The handsome packaging is a bounded cardboard book with artwork, photos and lyrics to instill or perhaps reinforce that this newly formed neo-progressive rock band, cherishes the artistically minded era of the olden days of yore. It's not a shabbily produced set by any stretch. With a few understated quotes and inferences to vintage Genesis and an all-encompassing prog rock trajectory, the band seamlessly fuses the old with the new. The production coalesces memorably melodic comps with the artists' impressive technical faculties via grandiose storylines, hummable hooks, blustery climactic overtures and the frontline's passionately enacted solos.
Led by vocalist David Hussey of the Genesis tribute ensemble Gabble Ratchet, the program is chock full of tuneful storylines, accorded a little bite by guitarist Danny Bryle's streaming sustain licks and crunchy single note leads. But Hussey's emphatic and sincere deportment adds believability to the lyricism. However, the ensemble augments its attack with gritty soloing, symphonic textures, and a conspicuous penchant for the dynamic.
Keyboardist and Sci-Fi enthusiast Adam Malin is as a co- founder of Creation Entertainmentan organization that is responsible for the original Star Trek conventiongenerates a multilayered scope of attack with his various keyboards. And multi-instrumentalist Billy Sherwood (Yes) plays bass and chips in on the guitar front. Moreover, Sherwood has been involved in numerous prog-rock productions for this label, including Star Trek actor William Shatner's release, Ponder The Mystery (Cleopatra Records, 2013).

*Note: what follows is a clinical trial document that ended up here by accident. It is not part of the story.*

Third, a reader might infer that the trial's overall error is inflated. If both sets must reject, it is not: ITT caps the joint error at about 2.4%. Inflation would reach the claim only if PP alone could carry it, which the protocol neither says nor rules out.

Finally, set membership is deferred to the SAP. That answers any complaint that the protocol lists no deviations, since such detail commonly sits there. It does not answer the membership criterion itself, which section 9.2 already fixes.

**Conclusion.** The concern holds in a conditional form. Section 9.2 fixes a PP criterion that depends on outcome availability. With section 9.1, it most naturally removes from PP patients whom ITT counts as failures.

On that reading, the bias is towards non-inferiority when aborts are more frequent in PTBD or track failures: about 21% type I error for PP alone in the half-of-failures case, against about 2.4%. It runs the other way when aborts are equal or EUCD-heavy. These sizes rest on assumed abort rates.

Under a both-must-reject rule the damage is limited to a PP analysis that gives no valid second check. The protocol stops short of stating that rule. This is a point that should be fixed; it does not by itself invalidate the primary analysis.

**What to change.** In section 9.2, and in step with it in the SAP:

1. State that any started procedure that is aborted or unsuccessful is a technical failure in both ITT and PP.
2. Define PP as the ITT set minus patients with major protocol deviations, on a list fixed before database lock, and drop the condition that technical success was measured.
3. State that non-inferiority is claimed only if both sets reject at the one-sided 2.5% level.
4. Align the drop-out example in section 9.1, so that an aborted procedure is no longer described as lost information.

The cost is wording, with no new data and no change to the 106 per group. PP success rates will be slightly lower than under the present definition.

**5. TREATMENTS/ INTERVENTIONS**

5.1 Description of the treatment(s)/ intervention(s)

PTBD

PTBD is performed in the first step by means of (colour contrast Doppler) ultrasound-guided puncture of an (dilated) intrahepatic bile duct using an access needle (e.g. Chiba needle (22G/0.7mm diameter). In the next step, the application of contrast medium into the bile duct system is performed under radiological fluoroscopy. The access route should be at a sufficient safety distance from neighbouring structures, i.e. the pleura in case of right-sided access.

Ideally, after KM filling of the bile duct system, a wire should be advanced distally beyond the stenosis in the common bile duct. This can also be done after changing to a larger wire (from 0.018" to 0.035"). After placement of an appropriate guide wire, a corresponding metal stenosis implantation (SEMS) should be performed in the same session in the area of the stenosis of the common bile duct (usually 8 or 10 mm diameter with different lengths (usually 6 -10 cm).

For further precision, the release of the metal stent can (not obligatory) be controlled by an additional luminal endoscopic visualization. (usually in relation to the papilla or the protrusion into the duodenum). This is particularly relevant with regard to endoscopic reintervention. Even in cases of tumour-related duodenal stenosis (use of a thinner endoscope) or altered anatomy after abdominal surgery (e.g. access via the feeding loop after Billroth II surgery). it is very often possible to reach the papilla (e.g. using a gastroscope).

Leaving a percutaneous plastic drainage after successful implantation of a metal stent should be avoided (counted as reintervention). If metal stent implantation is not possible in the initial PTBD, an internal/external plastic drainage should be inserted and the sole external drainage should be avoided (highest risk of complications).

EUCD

On the fifteen-minute opus "Banner of the Whyte Boar," the band fuses a memorable theme with stately choruses and a few flights of fancy, nestled within a suite-like approach amid nods to Britain's legendary '70s Canterbury scene. With guest artist Tonilyn Hornung's bittersweet flute lines and Malin's supple piano interludes, the band signals a capricious or perhaps phantasmagorical throwback to the glory days of prog. Other pieces contain stinging guitars, and the unification of Eastern modalities with Western song-forms. And "The Vale of Avalon" boasts an endearing melody that is pop friendly, but contrasted with the artists' serious-minded interplay and a few twists and turns. In sum, the musicians hit the mark and touch a nerve by bridging a sense of antiquity with a novel slant, powered by their irrefutable conviction and the alluring compositions.
Track Listing: At Childhood’s Beginning; When We Changed You; Banner of the Whyte
Boar; The Flying Dutchman; The Vale of Avalon; Annapurna; At
Personnel: David Hussey: lead vocals; Adam Malin: keyboards; Scott Connor: drums,
percussion; Danny Bryle: guitars; Billy Sherwood: bass, additional
The best show I ever attended was the Zawinul Syndicate at the Blue Note in 1997. Being the youngest kids in the room, the host put us right in front of the band. The afro-beat electric set blew the roof off the building, an unforgettable sound
The best show I ever attended was the Zawinul Syndicate at the Blue Note in 1997. Being the youngest kids in the room, the host put us right in front of the band. The afro-beat electric set blew the roof off the building, an unforgettable sound. After, my girlfriend and I just sauntered up the stairs to the green room to meet the
band. I posed for a picture with Joe, after talking a little bit about boxing and how to stay healthy while the other guys in the band tore through a bucket of fried